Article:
A sample of 183 graduates in four different study fields (Economics, Engineering, Social Sciences and Humanities and Law) completed the Career Adapt-Abilities Scale at two different points in time: when they graduated and 18 months after graduation. To assess intra-individual differences over time and the effect of career adaptability on graduates’ employment status, a repeated measures design was used.

Findings

The obtained results confirmed a positive association of the four dimensions of career adaptability, with higher scores for the group of employed graduates, in the two measurement times. No statistical differences emerged within personal variables.

Practical implications

This study evidences the relation of career adaptability and employability and demonstrates that it is possible to identify those students who are more vulnerable in terms of career adaptability resources before university-to-work transition and, on this basis, to outline specific interventions to promote their employability.

Originality/value

By adopting a design with two repeated measures of career adaptability, this study offers new insights about the specific role of adaptability in a university-to-work transition period.

Details

Education + Training, vol. 61 no. 9
Type: Research Article
ISSN: 0040-0912

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Article
Publication date: 29 April 2021

Khalizani Khalid and Abdul Majeed Ahmad

The purpose of this study is to examine the psychometric properties of the Career Adapt-Abilities Scale (CAAS-Arabic form) and investigates the relationship between…

Abstract

Purpose

The purpose of this study is to examine the psychometric properties of the Career Adapt-Abilities Scale (CAAS-Arabic form) and investigates the relationship between Emirati students' employability skills and their career adaptability in the workplace, against the backdrop of the Fourth Industrial Revolution (IR 4.0).

Design/methodology/approach

A survey was conducted of 420 full-time, working and part-time students in their final year in the United Arab Emirates (UAEs).

Findings

As hypothesized, career adaptability is positively related to the employability skills of complex problem-solving, critical thinking, creativity, people management and coordinating with others, even when controlling for demographic characteristics.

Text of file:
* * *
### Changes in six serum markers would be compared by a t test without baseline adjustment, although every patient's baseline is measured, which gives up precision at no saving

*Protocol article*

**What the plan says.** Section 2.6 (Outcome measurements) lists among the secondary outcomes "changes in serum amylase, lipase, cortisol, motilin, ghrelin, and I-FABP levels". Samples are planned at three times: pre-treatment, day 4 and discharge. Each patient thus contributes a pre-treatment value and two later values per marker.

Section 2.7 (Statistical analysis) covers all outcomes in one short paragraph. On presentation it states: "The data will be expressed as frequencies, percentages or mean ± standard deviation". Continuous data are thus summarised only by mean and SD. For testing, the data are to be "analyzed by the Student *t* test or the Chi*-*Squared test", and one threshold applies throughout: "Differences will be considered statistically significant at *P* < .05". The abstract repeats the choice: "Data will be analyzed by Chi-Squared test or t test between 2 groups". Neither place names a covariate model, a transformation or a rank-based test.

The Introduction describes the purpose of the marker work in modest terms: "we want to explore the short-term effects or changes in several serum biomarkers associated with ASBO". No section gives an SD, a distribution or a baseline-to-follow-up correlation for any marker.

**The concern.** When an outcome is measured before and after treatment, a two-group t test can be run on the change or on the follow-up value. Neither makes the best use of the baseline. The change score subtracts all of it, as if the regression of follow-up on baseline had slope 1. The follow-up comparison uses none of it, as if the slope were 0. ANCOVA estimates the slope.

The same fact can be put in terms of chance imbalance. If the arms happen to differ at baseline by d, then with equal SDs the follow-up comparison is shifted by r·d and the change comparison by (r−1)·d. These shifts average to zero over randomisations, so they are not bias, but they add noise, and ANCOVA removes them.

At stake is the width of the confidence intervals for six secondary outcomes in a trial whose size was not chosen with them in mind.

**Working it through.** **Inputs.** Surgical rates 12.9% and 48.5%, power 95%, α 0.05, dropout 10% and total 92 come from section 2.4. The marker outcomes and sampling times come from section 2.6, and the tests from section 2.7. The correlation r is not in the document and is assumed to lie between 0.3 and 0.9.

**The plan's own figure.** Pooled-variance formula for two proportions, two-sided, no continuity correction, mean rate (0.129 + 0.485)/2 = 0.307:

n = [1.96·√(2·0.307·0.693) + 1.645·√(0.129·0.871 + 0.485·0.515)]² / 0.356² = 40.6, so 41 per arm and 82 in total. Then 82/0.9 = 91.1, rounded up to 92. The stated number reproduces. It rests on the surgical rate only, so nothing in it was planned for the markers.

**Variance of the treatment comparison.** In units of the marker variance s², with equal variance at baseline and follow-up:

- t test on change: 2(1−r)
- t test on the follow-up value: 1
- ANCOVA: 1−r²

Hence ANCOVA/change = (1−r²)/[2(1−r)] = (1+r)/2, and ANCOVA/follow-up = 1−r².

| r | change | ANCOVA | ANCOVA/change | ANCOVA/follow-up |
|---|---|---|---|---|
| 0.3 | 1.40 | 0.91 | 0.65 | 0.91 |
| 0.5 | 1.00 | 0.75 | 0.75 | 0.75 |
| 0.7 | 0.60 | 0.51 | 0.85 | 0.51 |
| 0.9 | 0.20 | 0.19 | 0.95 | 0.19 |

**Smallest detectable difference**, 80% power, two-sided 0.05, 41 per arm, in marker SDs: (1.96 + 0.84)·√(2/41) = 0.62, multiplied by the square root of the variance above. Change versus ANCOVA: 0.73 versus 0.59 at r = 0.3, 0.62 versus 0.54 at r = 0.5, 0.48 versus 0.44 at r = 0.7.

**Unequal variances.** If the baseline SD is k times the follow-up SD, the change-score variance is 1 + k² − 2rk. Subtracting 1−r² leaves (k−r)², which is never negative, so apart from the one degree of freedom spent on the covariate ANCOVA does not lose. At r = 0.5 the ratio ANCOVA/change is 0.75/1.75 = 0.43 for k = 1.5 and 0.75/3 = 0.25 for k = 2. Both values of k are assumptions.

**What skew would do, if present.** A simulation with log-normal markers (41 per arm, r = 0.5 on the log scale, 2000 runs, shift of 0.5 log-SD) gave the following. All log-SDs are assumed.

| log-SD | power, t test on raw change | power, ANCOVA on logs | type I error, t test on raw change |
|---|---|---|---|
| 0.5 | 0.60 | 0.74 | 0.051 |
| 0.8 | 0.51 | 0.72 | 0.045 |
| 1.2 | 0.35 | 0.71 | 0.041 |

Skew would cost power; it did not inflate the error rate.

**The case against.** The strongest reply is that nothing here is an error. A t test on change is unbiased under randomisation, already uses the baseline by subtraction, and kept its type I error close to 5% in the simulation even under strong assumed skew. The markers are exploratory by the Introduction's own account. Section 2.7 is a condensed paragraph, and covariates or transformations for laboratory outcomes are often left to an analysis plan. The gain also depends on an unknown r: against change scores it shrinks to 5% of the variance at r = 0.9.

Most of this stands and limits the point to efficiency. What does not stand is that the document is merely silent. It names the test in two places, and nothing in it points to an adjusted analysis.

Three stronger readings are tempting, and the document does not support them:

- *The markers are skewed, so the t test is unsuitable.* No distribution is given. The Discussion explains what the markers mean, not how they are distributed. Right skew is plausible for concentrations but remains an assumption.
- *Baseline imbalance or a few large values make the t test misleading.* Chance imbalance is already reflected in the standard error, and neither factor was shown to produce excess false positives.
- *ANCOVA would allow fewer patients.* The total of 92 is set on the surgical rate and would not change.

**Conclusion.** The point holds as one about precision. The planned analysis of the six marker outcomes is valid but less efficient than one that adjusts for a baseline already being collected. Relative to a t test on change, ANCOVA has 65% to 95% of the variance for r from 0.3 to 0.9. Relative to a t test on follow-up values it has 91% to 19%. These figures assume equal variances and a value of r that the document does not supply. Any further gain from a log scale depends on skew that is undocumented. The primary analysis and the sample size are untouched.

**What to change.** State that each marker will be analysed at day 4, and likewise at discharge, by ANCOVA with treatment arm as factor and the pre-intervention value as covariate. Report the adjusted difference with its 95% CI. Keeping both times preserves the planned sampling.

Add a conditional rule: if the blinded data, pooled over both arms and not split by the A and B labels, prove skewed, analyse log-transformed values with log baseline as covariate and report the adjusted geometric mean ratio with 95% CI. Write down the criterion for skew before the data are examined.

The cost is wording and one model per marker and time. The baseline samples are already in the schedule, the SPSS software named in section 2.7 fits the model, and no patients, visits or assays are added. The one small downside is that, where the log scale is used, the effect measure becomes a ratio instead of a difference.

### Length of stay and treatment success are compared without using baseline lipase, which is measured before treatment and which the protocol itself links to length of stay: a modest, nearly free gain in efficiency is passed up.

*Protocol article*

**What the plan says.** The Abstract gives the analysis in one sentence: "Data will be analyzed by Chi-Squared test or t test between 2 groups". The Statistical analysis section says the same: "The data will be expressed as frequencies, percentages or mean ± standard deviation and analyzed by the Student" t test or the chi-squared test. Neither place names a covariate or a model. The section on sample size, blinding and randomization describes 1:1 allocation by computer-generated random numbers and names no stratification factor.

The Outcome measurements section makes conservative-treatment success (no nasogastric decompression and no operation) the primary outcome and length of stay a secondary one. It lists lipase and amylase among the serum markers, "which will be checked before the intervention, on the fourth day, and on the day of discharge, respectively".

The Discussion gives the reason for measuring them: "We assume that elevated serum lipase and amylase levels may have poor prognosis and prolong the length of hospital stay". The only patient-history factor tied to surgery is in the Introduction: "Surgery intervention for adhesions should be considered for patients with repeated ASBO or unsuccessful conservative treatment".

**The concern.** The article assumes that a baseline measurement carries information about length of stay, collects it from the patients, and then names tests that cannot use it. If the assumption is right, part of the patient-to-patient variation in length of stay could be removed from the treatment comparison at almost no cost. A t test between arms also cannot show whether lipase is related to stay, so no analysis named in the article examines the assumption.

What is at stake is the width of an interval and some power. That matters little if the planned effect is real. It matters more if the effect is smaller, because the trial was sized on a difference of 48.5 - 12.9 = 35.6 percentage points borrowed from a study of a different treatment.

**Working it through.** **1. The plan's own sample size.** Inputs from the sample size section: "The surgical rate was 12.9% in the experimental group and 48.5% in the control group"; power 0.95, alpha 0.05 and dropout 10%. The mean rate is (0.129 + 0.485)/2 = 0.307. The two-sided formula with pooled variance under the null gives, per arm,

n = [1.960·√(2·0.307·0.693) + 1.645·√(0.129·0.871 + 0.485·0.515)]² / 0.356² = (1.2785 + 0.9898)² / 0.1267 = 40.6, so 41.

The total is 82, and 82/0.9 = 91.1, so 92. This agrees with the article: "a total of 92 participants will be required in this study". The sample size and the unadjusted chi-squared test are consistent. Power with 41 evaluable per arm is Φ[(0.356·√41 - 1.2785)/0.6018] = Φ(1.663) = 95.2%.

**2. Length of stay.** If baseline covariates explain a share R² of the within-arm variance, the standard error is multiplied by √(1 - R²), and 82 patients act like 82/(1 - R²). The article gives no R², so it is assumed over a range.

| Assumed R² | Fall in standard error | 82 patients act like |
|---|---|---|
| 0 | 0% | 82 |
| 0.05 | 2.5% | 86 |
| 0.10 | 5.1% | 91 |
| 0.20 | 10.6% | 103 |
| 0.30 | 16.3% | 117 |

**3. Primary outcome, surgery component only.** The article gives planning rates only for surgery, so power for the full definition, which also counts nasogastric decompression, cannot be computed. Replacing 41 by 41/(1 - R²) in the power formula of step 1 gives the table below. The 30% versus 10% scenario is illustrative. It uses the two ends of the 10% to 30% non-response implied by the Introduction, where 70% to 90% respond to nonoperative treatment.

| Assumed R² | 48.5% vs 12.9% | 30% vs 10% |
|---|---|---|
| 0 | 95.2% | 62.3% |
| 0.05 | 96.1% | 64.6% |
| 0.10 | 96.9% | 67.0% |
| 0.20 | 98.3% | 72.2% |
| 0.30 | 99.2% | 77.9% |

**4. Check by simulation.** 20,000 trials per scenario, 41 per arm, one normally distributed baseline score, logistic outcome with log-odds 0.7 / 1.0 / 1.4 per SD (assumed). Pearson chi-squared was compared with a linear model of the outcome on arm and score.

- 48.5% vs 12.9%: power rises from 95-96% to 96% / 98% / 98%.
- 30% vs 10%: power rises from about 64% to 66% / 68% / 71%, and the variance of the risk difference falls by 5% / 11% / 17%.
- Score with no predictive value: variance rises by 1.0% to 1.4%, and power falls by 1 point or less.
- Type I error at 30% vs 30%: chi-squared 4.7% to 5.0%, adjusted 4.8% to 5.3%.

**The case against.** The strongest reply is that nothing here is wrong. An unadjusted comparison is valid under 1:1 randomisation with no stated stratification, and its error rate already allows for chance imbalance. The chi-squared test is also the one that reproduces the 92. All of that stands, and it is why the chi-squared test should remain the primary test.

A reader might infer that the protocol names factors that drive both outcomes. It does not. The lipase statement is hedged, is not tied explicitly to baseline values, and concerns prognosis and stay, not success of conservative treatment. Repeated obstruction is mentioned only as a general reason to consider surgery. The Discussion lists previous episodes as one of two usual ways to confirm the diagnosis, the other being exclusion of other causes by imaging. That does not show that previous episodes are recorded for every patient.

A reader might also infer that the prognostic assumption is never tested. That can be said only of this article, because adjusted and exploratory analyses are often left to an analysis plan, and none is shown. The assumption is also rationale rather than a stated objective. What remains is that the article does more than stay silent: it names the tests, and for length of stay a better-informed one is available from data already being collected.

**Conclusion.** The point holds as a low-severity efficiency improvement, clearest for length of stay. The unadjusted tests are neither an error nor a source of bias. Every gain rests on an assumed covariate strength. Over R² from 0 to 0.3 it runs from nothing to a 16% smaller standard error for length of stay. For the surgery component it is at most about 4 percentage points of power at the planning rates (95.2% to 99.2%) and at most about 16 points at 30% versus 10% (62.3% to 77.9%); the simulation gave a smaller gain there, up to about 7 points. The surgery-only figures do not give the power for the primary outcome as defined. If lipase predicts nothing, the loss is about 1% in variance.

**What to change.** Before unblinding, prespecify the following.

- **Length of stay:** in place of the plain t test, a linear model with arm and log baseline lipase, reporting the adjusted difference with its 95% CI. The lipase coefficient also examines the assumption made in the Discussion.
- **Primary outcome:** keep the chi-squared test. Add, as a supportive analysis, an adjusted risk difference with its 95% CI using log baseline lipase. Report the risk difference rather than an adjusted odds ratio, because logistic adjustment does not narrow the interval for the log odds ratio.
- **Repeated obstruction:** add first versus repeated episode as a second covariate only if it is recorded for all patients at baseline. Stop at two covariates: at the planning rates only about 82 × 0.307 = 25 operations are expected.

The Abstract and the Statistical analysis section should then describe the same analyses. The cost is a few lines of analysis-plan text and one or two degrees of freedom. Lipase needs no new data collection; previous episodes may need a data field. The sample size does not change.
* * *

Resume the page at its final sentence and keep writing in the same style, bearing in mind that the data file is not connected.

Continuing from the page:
Practical implications

Consistent with career construction theory, this study presents evidence of the instrumental role of skills required for IR 4.0 in managing career resources and subjective career success. Understanding the relationship between IR 4.0 skills and career adaptability offers valuable insights for academia and policymakers on formulating strategies and action plans to continually update Emirati students' transferable skills. It is also crucial for long-term success in human capital sustainability under the Emiratization policy.

Originality/value

This study is a preliminary step toward clarifying the complex mechanism through which career adaptability relates to career outcomes and sustaining employability. Concentrating on UAE undergraduates, this study elucidates the relationship between employability skills and career adaptability, and advocates more research employing boundary conditions that might limit their effects on adapting behaviors.

Details

Higher Education, Skills and Work-Based Learning, vol. 11 no. 5
Type: Research Article
ISSN: 2042-3896

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Article
Publication date: 11 July 2020

Oluwayomi Kayode Babatunde

To present the internal dialogue of a TQM practitioner using the conceptual lens of reflective practice.

Abstract

Purpose

To present the internal dialogue of a TQM practitioner using the conceptual lens of reflective practice.

Design/methodology/approach

This study used a pragmatic philosophical approach to collect qualitative critical reflection data and quantitative career construction data from stratified and purposively sampled respondents, using structured questionnaires. The qualitative data were analyzed through reconstruction, while the quantitative data were analyzed through co-construction using the percentage agreement value and Wilcoxon–Mann Whitney test.

Findings

Five questions were found to be valuable for steering the internal dialogue for critical reflection, thus recommended as a must-have in a TQM practitioner's toolkit. This study found the career adapt–abilities scale to be a valuable tool for assessing the career construction of a TQM practitioner. This was supported by a 64% agreement and non-significant difference between the two groups of raters used, p < 0.05 (U = 3356.5, W = 7451.5, Z = 1.9826), two-tailed.

Research limitations/implications

The pragmatic philosophical stance used in this study lends it to a certain level of subjectivity. However, the inputs from the three other participants neutralize the subjectivity. Most notably, this study is not about consensus-seeking but rather verifiable/testable self-reflection.

Practical implications

The theory-informed results presented in this study are useful for the continuing professional development of TQM practitioners.

Originality/value

This study provides insights for applying an individual-level self-assessment tool for TQM implementation.